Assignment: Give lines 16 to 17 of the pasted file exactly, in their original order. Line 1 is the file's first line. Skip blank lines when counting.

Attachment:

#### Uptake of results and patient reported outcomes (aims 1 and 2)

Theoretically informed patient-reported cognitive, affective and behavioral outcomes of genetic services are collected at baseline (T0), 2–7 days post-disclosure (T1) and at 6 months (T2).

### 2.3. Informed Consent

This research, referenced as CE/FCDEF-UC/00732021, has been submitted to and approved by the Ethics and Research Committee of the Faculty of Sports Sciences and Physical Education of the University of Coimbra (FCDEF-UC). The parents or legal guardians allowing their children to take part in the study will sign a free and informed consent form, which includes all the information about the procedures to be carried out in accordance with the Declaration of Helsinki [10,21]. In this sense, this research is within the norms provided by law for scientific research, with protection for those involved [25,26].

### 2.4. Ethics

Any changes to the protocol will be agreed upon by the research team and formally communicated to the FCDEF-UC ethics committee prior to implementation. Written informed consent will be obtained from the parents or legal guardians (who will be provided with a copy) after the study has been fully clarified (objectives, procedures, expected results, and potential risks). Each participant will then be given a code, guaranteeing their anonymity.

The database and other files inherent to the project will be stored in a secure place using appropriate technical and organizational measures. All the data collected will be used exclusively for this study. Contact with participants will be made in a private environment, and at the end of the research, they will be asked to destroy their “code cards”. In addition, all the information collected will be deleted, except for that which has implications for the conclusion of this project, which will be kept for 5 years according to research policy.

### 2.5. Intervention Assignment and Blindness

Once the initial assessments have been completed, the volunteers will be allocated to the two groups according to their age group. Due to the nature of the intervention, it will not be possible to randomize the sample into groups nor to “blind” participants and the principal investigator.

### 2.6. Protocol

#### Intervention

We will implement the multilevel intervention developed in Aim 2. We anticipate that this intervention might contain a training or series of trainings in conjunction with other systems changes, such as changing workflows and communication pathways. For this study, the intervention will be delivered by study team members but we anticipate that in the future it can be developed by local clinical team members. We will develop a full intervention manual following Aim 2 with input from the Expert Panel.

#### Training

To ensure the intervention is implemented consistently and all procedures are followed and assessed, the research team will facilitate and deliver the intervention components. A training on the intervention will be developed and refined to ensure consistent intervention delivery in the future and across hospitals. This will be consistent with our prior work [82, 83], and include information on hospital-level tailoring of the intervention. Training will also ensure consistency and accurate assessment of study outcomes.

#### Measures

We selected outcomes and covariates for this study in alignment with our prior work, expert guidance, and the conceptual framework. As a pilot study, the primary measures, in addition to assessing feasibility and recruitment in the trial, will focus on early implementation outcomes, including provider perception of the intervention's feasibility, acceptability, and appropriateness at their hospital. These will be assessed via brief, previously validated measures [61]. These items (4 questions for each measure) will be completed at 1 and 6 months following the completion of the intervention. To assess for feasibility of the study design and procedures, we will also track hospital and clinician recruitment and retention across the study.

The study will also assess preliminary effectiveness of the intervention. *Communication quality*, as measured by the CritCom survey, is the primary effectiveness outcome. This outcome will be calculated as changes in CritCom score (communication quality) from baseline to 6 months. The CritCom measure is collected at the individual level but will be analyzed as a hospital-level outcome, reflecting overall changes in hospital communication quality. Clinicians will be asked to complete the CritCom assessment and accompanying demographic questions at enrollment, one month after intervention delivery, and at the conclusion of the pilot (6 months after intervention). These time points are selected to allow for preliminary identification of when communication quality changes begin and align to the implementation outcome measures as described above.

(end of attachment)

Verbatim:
We selected outcomes and covariates for this study in alignment with our prior work, expert guidance, and the conceptual framework. As a pilot study, the primary measures, in addition to assessing feasibility and recruitment in the trial, will focus on early implementation outcomes, including provider perception of the intervention's feasibility, acceptability, and appropriateness at their hospital. These will be assessed via brief, previously validated measures [61]. These items (4 questions for each measure) will be completed at 1 and 6 months following the completion of the intervention. To assess for feasibility of the study design and procedures, we will also track hospital and clinician recruitment and retention across the study.

The study will also assess preliminary effectiveness of the intervention. *Communication quality*, as measured by the CritCom survey, is the primary effectiveness outcome. This outcome will be calculated as changes in CritCom score (communication quality) from baseline to 6 months. The CritCom measure is collected at the individual level but will be analyzed as a hospital-level outcome, reflecting overall changes in hospital communication quality. Clinicians will be asked to complete the CritCom assessment and accompanying demographic questions at enrollment, one month after intervention delivery, and at the conclusion of the pilot (6 months after intervention). These time points are selected to allow for preliminary identification of when communication quality changes begin and align to the implementation outcome measures as described above.